A new Alzheimer’s treatment has shown potential in the first human trials.
Researchers at the West Virginia University Rockefeller Neuroscience Institute (RNI) found that by pairing focused ultrasound. With a combination of antibody therapies, they were able to accelerate the removal of amyloid-beta plaques from the brains of patients with Alzheimer’s disease.
The study findings were published in the New England Journal of Medicine on January 11.
An abnormal buildup of amyloid-beta proteins is one of the hallmarks of Alzheimer’s. These proteins clump together to form plaques that interfere with neurons in the brain.
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Antibody treatment is effective but the blood-brain barrier is blocking the drug
Anti-amyloid-beta monoclonal antibody treatments. Such drugs as aducanumab and lecanemab have proven to be effective in clearing these plaques and slowing disease progression.
But until now, the drugs have been limited by the blood-brain barrier (BBB). Which is designed to keep harmful substances from reaching the brain, according to a press release from RNI.
“A study like this is important because it demonstrates that there may be safe ways to increase drug delivery to the brain without any serious adverse effects.”
More than 98% of drugs are blocked by the barrier. This means patients require higher doses and more frequent therapies, the researchers noted.
In this study, scientists used a focused ultrasound (FUS) system to temporarily open the blood-brain barrier. This will allow the antibodies to have greater access to areas of the brain with high amyloid-beta plaques.
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Six months of Clinical Trial for the new Alzheimer’s treatment
After six months of antibody treatment, the study participants had an average of 32% more reduction in amyloid-beta plaques in areas where the BBB was opened. Compared to areas where the drug was used without the ultrasound, the release stated.
“This was a first-in-human safety and feasibility study in three participants demonstrating that the BBB opening can accelerate clearance of beta-amyloid plaques,” study lead Dr. Ali Rezai, director of the Rockefeller Neuroscience Institute (RNI) at WVU.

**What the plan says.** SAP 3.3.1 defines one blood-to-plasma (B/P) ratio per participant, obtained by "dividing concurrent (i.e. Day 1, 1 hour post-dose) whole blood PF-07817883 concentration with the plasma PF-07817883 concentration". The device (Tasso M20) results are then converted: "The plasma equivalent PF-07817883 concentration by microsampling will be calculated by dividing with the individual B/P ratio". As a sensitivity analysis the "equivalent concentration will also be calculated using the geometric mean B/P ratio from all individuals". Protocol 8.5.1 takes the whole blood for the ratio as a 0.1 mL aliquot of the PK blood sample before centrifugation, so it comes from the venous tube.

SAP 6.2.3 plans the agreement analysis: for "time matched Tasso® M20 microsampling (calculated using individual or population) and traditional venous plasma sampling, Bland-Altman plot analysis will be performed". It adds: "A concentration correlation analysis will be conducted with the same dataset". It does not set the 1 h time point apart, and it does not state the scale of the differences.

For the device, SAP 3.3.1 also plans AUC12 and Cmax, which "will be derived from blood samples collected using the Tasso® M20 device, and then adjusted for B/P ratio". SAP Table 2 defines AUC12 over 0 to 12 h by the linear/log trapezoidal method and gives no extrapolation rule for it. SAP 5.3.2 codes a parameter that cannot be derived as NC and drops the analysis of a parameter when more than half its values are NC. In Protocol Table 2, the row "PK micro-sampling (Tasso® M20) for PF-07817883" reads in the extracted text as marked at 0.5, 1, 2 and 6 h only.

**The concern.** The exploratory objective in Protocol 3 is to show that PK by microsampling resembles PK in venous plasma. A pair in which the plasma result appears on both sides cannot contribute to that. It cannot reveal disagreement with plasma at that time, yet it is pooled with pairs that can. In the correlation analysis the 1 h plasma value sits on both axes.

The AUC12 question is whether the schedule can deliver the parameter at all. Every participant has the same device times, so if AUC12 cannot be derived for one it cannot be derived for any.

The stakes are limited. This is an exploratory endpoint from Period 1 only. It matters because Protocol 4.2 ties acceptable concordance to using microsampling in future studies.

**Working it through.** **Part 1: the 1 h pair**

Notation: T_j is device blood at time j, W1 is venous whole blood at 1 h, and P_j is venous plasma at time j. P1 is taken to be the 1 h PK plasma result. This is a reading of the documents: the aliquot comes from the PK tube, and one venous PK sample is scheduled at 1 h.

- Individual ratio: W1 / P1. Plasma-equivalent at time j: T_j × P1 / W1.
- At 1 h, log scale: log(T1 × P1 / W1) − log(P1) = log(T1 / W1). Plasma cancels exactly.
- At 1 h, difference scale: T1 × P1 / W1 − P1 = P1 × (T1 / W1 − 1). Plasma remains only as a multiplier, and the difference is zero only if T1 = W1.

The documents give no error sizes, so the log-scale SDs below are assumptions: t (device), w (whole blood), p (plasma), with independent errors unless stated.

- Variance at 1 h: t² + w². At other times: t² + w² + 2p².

“Non-invasive focused ultrasound is an outpatient procedure that allows for targeted delivery of therapeutics to the brain that can potentially accelerate the benefit of antibody treatment in Alzheimer’s disease,” he added.
The three patients, between the ages of 59 and 77, all had mild Alzheimer’s disease.
During the study, they received six monthly infusions of the aducanumab antibody.
After each treatment, the focused ultrasound was used to open the BBB at the sites of the highest plaque buildup.
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Potential risks due to opening the blood-brain barrier in the new Alzheimer’s treatment
While there are some potential risks associated with ultrasound use. Such as brain swelling and hemorrhage, Rezai said those effects were not observed in this study.
“We verified with MRI scans that the BBB opening was temporary. And it closed 24 to 48 hours after the FUS procedure,”.
The reductions in amyloid plaques were verified by PET scans.
This was the first step toward larger studies. In those, researchers will be able to evaluate more patients and larger areas of the brain, Rezai noted.
In the next phase of the clinical trial, the ultrasound therapy will be paired with Lecanemab, another anti-beta amyloid antibody.
The research will also show the potential of delivering drugs directly to the brain
Dr. James Galvin, director of the Comprehensive Center for Brain Health at UHealth, the University of Miami Health System, was not involved in the WVU research but shared his reaction.
“A study like this is important. Because it demonstrates that there may be safe ways to increase drug delivery to the brain without any serious adverse effects,” he told Fox News Digital.
“Focused ultrasound has been used in other treatment paradigms for brain diseases such as Parkinson’s disease and brain tumors,” Galvin went on.
Galvin also cautioned that this research was conducted with only three patients and was not a placebo-controlled study.
“It was also designed as a safety study and not appropriately powered to detect significant clinical changes,” he added. “It is still too early to make any specific recommendations, but I am excited to see if there are planned follow-up studies with a larger number of patients.”
The study is small and relatively short
Rebecca M. Edelmayer, Ph.D., senior director of scientific engagement at the Alzheimer’s Association, was also not involved in the study but called the results “very intriguing,” albeit preliminary.
“The blood-brain barrier, in its healthy form, protects the brain from harmful agents that could reach it via the bloodstream,”.
“Getting therapeutics across this barrier—from the bloodstream into the brain tissue—is a challenge for any drug used to treat brain diseases, including drugs to treat Alzheimer’s disease.”
Edelmayer added that while this was a “very small study of relatively short length,” it was a worthwhile way to test a “cutting-edge idea” for improving the effectiveness of Alzheimer’s medications.
Focused ultrasound-induced blood-brain barrier opening has also been shown to improve drug delivery to treat brain tumors, as Edelmayer pointed out.
“This is a great example of how learnings from research in other diseases might be repurposed for Alzheimer’s disease and other dementias.”
Looking ahead, Edelmayer said the results of this early research point to the need for larger-scale, longer trials.
“We need more research on individuals with Alzheimer’s disease from all communities to know the full impact this approach could have.”